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The electronic form of this document may be cited in the following style:
Human Genome Program, U.S. Department of Energy, DOE Human Genome Program Contractor-Grantee Workshop IV, 1994.
Abstracts scanned from text submitted for November 1994 DOE Human Genome Program Contractor-Grantee Workshop. Inaccuracies have not been corrected.
Construction of a P1 Map in the Region of Chromosome 5q31-q35
Jan-Fang Cheng, Steve Lowry, Yiwen Zhu, Duncan Scott and Eddy Rubin
Human Genome Center, Life Science Division, Lawrence Berkeley Laboratory, MS 74-157, 1 Cyclotron Road, Berkeley, CA 94720
The mapping project at the LBL Human Genome Center has focused on generating a set of P1 clones providing a complete coverage of the target region so that cloned genomic fragments with minimal overlaps can be determined and selected as templates for production sequencing. The q31-q35 region of chromosome 5 was chosen as the primary target for sequencing because this region contains a cluster of growth factor or receptor genes and it is likely to yield new and functionally related genes through long range sequence analysis. We have selected the 1.1 Mb interleukin gene cluster region in 5q31 as a starting point because: (l) that it contains a number of genes with related biological function, therefore, it exists the high likelihood that other genes resulting from gene duplications will be identified through sequence analysis; (2) that the genes localized to this region are of considerable health and medical importance. The known genes regulate hematopoietic cell proliferation; (3) the fact that multiple, previously sequenced genes (IL3, IL4, IL5, IL13, IRF1 and CSF2) are dispersed throughout this region would serve as a quality control for production sequencing; (4) the fact that sequence and functional information about the genes already characterized from this region may well assist in the difficult task of assigning importance and function to genes derived from the production sequencing program.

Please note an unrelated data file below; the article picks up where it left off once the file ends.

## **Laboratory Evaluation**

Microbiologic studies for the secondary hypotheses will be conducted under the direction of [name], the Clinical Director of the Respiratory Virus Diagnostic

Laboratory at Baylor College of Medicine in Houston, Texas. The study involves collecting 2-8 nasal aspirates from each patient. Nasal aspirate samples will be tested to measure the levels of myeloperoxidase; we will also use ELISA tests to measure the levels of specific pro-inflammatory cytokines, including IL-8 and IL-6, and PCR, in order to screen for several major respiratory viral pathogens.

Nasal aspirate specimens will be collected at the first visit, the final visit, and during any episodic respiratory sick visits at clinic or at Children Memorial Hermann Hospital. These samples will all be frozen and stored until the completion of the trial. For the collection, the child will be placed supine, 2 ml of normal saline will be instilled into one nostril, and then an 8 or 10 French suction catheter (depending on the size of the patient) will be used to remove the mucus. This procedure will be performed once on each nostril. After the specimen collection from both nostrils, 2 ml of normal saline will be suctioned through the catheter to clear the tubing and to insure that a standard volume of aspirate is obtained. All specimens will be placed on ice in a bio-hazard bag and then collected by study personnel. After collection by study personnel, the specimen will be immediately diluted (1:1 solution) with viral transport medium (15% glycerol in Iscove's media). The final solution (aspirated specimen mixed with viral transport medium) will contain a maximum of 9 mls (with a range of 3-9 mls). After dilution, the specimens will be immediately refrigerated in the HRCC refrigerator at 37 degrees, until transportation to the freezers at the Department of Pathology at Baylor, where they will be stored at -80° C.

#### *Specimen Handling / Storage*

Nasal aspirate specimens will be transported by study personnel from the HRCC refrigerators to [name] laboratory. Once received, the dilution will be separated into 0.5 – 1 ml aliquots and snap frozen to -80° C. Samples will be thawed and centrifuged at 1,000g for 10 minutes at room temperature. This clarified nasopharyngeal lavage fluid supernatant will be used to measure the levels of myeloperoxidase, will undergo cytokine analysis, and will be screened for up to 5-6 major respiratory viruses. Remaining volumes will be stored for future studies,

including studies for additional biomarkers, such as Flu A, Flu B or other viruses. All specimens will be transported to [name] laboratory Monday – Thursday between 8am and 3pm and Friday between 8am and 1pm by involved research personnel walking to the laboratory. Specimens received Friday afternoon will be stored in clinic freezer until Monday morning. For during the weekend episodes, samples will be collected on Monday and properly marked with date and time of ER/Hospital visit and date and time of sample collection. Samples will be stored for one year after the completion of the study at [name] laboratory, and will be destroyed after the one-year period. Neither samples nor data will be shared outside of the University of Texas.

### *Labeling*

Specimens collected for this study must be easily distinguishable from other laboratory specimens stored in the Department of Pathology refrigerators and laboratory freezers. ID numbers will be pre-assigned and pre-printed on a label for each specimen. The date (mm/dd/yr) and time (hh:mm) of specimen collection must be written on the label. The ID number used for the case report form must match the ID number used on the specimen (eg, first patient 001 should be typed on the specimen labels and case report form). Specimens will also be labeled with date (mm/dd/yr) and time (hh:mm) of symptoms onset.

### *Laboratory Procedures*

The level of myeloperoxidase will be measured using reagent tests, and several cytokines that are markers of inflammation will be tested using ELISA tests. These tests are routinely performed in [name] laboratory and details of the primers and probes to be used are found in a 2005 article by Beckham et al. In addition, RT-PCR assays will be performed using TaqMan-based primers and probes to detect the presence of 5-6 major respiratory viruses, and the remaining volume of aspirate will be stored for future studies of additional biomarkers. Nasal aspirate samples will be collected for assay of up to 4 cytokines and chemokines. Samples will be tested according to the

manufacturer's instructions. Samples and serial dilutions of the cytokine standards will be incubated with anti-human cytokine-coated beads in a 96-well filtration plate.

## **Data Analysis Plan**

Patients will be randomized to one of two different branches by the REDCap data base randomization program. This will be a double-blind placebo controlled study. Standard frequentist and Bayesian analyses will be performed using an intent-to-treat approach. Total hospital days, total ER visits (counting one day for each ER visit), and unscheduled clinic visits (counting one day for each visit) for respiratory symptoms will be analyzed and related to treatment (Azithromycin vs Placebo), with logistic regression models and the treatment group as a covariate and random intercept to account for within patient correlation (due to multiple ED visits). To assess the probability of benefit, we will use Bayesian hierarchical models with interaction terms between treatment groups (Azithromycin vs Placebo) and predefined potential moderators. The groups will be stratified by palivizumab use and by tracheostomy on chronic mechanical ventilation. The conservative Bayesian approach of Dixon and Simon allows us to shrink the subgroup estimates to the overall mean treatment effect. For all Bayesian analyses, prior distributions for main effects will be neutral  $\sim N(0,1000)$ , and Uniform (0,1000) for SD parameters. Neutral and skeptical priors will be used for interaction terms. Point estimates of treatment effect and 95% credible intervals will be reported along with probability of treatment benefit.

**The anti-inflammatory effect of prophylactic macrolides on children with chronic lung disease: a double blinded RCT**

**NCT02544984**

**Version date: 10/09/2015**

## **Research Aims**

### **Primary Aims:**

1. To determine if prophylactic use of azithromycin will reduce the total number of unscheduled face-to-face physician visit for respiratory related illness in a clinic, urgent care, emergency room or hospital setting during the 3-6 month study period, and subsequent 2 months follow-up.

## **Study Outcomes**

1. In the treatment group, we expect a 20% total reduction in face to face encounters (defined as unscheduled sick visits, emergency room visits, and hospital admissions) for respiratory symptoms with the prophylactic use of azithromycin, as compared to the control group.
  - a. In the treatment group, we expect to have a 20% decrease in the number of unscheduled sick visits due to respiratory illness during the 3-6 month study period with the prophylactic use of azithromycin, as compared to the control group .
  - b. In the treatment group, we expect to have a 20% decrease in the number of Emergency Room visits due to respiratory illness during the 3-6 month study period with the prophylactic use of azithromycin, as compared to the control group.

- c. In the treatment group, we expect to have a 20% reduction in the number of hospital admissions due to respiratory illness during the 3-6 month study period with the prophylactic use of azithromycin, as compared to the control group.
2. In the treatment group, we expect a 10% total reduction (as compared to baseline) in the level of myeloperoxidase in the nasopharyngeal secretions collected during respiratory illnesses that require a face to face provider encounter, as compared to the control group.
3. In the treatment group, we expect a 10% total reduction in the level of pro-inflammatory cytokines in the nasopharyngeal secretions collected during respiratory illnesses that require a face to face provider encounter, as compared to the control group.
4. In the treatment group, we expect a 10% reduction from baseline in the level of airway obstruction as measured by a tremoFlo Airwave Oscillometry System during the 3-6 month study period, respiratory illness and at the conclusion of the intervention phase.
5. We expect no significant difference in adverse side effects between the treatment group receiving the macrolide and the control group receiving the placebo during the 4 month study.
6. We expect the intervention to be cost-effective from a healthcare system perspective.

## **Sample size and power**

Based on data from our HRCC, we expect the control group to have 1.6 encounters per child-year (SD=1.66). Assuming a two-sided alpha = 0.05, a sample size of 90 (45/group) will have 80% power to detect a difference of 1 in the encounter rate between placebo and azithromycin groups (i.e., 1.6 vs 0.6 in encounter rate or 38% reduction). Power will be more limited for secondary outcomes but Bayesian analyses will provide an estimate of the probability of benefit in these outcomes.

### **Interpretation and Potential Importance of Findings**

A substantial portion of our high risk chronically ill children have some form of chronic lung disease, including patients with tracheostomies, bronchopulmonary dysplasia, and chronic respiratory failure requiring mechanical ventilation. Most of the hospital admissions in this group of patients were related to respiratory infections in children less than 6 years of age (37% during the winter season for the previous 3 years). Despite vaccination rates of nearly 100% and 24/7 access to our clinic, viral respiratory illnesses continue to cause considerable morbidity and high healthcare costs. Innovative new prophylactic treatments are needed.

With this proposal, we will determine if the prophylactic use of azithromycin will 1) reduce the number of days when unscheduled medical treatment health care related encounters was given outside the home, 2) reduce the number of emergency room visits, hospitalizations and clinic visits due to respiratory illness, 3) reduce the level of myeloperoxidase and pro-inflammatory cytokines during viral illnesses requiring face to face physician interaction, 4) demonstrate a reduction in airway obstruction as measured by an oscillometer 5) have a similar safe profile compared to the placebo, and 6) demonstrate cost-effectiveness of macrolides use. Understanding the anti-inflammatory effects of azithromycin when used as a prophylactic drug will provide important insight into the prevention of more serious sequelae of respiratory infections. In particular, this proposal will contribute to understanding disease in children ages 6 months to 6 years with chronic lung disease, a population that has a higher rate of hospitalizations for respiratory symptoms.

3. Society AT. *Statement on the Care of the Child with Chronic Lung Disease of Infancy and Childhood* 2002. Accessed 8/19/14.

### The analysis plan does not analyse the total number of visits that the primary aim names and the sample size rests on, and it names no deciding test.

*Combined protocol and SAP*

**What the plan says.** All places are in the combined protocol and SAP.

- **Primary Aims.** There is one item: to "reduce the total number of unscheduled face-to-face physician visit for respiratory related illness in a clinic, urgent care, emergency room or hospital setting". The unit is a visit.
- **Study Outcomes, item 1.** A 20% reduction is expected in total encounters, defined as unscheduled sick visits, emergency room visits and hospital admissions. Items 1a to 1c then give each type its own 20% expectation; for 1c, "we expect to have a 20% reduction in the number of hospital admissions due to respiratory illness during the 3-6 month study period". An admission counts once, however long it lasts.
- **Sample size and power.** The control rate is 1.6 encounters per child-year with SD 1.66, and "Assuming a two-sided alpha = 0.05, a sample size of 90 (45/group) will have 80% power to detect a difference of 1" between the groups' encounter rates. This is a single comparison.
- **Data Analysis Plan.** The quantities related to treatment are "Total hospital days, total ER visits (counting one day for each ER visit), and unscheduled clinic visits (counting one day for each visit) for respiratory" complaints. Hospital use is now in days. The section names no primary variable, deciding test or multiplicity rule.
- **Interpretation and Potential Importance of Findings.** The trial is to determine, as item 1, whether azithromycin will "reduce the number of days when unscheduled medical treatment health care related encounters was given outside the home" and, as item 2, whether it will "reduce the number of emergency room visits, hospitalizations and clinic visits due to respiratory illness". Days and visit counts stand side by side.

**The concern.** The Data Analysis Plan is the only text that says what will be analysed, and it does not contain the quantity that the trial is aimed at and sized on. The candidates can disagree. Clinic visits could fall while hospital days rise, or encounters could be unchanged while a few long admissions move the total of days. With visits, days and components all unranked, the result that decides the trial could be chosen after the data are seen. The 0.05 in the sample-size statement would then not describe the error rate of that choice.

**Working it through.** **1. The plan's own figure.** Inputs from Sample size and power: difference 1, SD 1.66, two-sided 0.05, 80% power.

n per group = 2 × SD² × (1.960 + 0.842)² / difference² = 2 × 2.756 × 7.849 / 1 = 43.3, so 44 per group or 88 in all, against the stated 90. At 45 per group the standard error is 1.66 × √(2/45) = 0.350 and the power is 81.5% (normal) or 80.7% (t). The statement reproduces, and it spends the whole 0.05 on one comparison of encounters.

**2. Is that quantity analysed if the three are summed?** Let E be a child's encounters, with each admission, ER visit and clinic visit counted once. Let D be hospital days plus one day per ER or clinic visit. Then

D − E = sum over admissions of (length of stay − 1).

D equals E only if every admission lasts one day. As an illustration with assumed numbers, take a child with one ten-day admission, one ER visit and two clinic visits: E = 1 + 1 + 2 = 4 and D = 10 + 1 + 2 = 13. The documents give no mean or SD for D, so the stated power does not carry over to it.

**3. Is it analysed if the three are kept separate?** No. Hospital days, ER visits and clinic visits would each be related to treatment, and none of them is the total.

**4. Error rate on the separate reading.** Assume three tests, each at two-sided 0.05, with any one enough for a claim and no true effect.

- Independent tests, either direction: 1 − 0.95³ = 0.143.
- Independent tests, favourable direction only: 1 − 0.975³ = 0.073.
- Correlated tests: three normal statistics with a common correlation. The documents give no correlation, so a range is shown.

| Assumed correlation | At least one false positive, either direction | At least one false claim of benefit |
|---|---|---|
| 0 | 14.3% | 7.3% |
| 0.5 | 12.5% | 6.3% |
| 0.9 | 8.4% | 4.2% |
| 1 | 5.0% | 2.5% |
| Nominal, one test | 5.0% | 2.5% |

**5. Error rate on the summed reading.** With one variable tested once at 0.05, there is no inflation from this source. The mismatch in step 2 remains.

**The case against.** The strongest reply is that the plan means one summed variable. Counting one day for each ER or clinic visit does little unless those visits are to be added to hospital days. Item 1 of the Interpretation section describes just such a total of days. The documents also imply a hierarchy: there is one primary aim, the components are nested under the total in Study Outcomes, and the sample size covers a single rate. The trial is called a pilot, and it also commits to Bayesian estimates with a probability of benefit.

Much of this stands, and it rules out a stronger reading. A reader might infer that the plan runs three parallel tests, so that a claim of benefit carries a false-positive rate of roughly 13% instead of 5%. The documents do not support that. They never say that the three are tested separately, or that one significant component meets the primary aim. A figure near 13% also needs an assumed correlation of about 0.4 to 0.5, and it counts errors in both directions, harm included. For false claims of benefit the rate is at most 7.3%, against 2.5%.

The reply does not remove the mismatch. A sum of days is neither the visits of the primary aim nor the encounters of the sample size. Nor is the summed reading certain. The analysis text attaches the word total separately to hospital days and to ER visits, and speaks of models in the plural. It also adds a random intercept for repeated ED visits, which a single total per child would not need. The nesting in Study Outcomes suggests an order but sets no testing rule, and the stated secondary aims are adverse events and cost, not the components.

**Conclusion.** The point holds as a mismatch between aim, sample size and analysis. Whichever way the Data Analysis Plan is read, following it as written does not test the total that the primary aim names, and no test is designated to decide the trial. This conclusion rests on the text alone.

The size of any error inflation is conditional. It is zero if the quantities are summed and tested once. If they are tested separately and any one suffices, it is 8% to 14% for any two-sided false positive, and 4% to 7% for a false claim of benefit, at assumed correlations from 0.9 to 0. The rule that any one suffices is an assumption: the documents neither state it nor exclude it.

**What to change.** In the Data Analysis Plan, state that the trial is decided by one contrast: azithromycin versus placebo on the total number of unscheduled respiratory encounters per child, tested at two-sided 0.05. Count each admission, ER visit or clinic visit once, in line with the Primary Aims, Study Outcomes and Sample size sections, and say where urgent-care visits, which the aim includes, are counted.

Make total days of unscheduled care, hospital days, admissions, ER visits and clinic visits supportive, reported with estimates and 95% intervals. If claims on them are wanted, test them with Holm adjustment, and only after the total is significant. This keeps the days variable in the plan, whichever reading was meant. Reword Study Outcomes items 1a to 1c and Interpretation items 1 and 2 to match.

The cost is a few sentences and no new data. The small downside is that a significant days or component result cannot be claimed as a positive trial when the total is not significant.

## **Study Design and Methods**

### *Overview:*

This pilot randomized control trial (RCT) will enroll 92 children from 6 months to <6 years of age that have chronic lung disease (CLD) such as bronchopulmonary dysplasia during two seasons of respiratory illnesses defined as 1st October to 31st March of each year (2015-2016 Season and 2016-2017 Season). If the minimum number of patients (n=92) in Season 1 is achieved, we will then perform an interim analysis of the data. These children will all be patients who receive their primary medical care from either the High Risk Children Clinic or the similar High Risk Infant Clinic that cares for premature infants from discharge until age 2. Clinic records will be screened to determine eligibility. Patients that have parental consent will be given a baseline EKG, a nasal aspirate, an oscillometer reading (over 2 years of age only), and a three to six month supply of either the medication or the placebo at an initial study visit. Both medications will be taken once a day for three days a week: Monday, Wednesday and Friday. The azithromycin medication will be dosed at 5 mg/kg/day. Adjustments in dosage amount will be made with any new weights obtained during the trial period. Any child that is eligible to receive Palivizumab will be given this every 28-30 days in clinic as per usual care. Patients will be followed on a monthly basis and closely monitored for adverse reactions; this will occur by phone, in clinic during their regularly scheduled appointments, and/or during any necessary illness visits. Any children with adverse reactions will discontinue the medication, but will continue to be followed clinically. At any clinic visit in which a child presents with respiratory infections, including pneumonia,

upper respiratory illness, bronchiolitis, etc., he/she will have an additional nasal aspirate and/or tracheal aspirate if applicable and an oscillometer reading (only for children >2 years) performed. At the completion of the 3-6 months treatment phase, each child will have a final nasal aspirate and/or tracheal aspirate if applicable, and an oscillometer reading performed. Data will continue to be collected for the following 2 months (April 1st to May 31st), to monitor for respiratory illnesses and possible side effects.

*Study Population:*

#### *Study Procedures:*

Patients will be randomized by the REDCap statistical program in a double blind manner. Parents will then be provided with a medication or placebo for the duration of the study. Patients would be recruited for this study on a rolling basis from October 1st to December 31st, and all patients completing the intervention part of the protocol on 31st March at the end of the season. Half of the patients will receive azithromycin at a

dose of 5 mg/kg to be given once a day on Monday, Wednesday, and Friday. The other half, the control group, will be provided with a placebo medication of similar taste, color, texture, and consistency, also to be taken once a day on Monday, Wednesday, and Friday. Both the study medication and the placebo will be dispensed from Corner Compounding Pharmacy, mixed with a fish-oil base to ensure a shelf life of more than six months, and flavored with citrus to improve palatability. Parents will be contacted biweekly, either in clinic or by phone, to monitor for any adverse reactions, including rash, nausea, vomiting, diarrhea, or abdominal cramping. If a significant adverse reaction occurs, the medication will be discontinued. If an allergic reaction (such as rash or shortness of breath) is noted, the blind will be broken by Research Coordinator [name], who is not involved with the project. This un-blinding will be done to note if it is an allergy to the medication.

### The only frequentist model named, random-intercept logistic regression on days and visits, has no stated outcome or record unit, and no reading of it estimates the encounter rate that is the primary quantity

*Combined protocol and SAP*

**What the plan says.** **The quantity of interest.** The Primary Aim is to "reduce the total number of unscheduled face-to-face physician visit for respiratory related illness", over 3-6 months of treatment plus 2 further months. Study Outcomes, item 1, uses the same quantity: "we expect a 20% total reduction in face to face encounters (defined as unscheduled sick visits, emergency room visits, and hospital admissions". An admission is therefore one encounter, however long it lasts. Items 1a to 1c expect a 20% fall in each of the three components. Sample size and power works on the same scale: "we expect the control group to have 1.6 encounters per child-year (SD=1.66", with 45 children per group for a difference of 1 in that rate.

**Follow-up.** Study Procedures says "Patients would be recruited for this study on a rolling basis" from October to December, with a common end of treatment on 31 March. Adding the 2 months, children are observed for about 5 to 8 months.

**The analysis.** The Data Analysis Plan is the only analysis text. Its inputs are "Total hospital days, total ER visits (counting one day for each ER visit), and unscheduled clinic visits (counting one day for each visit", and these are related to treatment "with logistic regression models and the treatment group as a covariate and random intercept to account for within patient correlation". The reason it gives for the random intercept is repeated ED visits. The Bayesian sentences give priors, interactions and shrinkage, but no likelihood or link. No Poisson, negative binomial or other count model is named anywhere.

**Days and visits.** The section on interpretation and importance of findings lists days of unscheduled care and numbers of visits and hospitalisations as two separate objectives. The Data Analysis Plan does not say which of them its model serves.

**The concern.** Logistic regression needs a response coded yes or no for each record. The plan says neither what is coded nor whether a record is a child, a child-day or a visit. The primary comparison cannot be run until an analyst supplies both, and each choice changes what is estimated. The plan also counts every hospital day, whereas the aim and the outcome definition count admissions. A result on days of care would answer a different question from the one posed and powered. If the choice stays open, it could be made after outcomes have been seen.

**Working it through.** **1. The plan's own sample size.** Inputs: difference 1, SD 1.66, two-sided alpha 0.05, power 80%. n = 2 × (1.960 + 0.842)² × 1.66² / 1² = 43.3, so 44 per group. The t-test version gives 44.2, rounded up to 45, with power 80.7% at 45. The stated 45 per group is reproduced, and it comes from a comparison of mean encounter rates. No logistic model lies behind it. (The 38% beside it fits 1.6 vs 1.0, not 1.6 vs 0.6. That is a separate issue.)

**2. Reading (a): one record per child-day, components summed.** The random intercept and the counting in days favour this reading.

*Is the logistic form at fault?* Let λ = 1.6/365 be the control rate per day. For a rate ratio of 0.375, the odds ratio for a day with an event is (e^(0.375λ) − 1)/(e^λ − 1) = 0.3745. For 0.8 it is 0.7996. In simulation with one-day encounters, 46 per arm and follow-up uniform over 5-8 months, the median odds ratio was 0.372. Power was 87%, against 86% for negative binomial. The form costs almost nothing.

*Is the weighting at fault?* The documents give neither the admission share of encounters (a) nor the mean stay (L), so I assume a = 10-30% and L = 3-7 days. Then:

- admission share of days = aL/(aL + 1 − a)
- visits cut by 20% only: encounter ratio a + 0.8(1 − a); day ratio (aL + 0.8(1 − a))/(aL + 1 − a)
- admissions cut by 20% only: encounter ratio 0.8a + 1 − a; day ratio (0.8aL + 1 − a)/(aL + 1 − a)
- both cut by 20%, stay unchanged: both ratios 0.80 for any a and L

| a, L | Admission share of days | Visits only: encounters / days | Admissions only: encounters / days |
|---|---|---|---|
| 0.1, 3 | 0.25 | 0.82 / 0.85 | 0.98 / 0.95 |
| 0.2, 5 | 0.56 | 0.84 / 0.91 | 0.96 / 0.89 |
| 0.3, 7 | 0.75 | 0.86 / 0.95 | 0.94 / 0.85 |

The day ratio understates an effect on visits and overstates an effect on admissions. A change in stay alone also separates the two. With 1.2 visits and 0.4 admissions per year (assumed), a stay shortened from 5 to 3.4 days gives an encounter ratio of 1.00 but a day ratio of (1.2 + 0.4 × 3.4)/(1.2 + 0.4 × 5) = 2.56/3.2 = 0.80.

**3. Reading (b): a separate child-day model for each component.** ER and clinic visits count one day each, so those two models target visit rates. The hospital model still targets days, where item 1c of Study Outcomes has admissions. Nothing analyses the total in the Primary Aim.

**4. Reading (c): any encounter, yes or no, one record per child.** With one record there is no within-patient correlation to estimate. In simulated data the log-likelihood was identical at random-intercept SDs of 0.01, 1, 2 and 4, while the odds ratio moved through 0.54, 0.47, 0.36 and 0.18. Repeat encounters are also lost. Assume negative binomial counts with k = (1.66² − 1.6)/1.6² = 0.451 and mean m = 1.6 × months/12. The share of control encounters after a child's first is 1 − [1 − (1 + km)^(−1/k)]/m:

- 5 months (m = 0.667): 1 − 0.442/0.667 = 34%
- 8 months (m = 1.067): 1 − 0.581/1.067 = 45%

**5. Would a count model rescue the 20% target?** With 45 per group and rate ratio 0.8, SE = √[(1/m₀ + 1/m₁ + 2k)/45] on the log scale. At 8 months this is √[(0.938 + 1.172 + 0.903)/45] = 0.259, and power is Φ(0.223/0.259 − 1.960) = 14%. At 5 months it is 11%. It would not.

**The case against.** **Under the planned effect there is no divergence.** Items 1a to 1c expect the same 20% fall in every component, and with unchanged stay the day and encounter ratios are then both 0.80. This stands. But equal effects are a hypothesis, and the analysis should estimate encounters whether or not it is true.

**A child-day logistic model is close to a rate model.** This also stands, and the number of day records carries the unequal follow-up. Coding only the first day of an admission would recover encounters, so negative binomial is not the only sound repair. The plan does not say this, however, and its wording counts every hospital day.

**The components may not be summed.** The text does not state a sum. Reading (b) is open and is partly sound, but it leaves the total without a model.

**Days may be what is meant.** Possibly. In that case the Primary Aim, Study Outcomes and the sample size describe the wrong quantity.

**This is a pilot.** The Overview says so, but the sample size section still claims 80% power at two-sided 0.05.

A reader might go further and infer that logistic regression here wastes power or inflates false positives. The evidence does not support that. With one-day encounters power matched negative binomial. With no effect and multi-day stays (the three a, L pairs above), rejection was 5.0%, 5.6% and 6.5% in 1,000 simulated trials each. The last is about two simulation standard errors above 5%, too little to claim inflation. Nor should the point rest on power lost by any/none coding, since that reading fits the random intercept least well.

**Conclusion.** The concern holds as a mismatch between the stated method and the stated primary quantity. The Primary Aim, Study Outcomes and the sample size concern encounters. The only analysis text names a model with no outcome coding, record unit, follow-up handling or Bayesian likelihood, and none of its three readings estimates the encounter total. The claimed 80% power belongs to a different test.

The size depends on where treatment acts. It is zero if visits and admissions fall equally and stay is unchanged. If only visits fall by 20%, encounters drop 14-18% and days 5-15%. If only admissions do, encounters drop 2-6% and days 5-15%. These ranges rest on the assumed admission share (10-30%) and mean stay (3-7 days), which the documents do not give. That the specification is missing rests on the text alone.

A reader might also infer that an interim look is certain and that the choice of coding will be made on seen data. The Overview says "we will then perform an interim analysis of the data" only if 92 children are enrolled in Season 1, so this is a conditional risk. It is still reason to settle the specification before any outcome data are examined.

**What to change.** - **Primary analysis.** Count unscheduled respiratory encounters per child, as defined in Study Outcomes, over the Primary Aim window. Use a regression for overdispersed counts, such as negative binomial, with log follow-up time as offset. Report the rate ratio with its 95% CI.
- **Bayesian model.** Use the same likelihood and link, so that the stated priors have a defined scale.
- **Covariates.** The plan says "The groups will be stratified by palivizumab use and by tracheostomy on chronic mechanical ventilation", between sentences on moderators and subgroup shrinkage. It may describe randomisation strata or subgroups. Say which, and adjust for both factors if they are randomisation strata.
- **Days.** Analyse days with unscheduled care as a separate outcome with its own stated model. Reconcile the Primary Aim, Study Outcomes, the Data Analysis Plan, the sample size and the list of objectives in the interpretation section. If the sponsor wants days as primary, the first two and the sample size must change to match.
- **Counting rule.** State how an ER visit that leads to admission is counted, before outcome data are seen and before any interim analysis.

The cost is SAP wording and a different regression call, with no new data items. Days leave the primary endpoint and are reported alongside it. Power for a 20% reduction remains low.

There are three key experimental steps in our mapping strategy, and they were designed to generate a clone map for specific regions of a chromosome in a time- and cost-effective way. The first step is to use inter-Alu fragments generated from YACs to isolate regionally specific P1s covering the target region. The second step is to establish the order and overlaps of the isolated P1s in a clone-limited approach. The third step is to close gaps and verify the integrity of the cloned fragments.
Three non-chimeric YACs were identified to spin the 1.1 Mb interleukin gene region, and 54 P1s have been isolated using probes derived from these YACs. Informative STSs were developed from 6 known genes and l9 ends of key P1s to resolve two contigs (700 Kb and 300 Kb in size). DNA sequences flanking the gap are being used to identify additional clones for closure. All STSs are being used to generate restriction maps from both genomic DNA and cloned DNA in this region. The restriction map comparison should allow us to identify gross structure rearrangement, if any, in the cloned P1 DNA.